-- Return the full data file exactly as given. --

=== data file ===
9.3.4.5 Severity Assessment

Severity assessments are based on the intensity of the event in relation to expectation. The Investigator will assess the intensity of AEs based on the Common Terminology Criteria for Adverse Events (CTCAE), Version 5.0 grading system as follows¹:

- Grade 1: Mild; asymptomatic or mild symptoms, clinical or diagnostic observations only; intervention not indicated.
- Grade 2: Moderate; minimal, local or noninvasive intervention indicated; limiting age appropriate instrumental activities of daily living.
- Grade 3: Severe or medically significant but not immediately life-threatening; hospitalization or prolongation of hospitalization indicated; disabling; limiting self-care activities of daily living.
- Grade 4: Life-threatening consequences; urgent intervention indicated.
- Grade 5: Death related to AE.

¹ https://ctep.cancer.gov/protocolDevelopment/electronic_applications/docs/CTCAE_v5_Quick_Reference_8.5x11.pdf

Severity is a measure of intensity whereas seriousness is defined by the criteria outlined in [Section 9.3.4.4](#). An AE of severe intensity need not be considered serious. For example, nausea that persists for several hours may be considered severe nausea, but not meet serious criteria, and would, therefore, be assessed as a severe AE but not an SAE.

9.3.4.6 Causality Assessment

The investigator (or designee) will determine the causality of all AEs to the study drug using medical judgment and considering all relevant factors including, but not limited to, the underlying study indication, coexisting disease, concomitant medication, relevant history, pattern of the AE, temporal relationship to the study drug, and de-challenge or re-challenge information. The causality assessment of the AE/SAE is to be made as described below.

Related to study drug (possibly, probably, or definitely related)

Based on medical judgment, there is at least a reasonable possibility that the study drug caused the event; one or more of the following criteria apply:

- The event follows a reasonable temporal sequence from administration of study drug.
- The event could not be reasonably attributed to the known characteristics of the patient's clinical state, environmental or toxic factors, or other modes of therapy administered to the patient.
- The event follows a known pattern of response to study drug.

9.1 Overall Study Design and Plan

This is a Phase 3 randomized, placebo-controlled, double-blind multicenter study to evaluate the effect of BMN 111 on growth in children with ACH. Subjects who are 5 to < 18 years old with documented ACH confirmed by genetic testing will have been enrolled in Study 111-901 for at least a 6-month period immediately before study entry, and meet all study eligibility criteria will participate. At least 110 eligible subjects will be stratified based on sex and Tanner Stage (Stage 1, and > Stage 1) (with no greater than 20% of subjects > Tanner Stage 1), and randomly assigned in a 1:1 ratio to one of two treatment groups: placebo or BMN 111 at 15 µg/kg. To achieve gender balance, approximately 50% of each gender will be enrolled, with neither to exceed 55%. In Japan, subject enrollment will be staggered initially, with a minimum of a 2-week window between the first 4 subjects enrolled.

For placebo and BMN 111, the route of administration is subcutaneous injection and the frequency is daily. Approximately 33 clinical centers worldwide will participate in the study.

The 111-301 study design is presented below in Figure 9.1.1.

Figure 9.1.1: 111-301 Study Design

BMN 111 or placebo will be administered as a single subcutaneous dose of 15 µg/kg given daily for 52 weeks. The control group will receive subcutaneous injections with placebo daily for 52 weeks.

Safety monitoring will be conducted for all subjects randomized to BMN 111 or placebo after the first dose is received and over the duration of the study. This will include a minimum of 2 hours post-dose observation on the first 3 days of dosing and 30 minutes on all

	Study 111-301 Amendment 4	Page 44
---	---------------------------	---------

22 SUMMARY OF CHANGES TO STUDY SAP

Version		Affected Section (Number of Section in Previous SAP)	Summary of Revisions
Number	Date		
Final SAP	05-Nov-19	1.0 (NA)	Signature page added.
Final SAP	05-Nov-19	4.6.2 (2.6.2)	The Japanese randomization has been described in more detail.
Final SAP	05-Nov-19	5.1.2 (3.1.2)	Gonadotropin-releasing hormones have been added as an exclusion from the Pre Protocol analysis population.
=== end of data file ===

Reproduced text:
9.3.4.5 Severity Assessment

Severity assessments are based on the intensity of the event in relation to expectation. The Investigator will assess the intensity of AEs based on the Common Terminology Criteria for Adverse Events (CTCAE), Version 5.0 grading system as follows¹:

- Grade 1: Mild; asymptomatic or mild symptoms, clinical or diagnostic observations only; intervention not indicated.
- Grade 2: Moderate; minimal, local or noninvasive intervention indicated; limiting age appropriate instrumental activities of daily living.
- Grade 3: Severe or medically significant but not immediately life-threatening; hospitalization or prolongation of hospitalization indicated; disabling; limiting self-care activities of daily living.
- Grade 4: Life-threatening consequences; urgent intervention indicated.
- Grade 5: Death related to AE.

¹ https://ctep.cancer.gov/protocolDevelopment/electronic_applications/docs/CTCAE_v5_Quick_Reference_8.5x11.pdf

Severity is a measure of intensity whereas seriousness is defined by the criteria outlined in [Section 9.3.4.4](#). An AE of severe intensity need not be considered serious. For example, nausea that persists for several hours may be considered severe nausea, but not meet serious criteria, and would, therefore, be assessed as a severe AE but not an SAE.

9.3.4.6 Causality Assessment

The investigator (or designee) will determine the causality of all AEs to the study drug using medical judgment and considering all relevant factors including, but not limited to, the underlying study indication, coexisting disease, concomitant medication, relevant history, pattern of the AE, temporal relationship to the study drug, and de-challenge or re-challenge information. The causality assessment of the AE/SAE is to be made as described below.

Related to study drug (possibly, probably, or definitely related)

Based on medical judgment, there is at least a reasonable possibility that the study drug caused the event; one or more of the following criteria apply:

- The event follows a reasonable temporal sequence from administration of study drug.
- The event could not be reasonably attributed to the known characteristics of the patient's clinical state, environmental or toxic factors, or other modes of therapy administered to the patient.
- The event follows a known pattern of response to study drug.

9.1 Overall Study Design and Plan

This is a Phase 3 randomized, placebo-controlled, double-blind multicenter study to evaluate the effect of BMN 111 on growth in children with ACH. Subjects who are 5 to < 18 years old with documented ACH confirmed by genetic testing will have been enrolled in Study 111-901 for at least a 6-month period immediately before study entry, and meet all study eligibility criteria will participate. At least 110 eligible subjects will be stratified based on sex and Tanner Stage (Stage 1, and > Stage 1) (with no greater than 20% of subjects > Tanner Stage 1), and randomly assigned in a 1:1 ratio to one of two treatment groups: placebo or BMN 111 at 15 µg/kg. To achieve gender balance, approximately 50% of each gender will be enrolled, with neither to exceed 55%. In Japan, subject enrollment will be staggered initially, with a minimum of a 2-week window between the first 4 subjects enrolled.

For placebo and BMN 111, the route of administration is subcutaneous injection and the frequency is daily. Approximately 33 clinical centers worldwide will participate in the study.

The 111-301 study design is presented below in Figure 9.1.1.

Figure 9.1.1: 111-301 Study Design

BMN 111 or placebo will be administered as a single subcutaneous dose of 15 µg/kg given daily for 52 weeks. The control group will receive subcutaneous injections with placebo daily for 52 weeks.

Safety monitoring will be conducted for all subjects randomized to BMN 111 or placebo after the first dose is received and over the duration of the study. This will include a minimum of 2 hours post-dose observation on the first 3 days of dosing and 30 minutes on all

	Study 111-301 Amendment 4	Page 44
---	---------------------------	---------

22 SUMMARY OF CHANGES TO STUDY SAP

Version		Affected Section (Number of Section in Previous SAP)	Summary of Revisions
Number	Date		
Final SAP	05-Nov-19	1.0 (NA)	Signature page added.
Final SAP	05-Nov-19	4.6.2 (2.6.2)	The Japanese randomization has been described in more detail.
Final SAP	05-Nov-19	5.1.2 (3.1.2)	Gonadotropin-releasing hormones have been added as an exclusion from the Pre Protocol analysis population.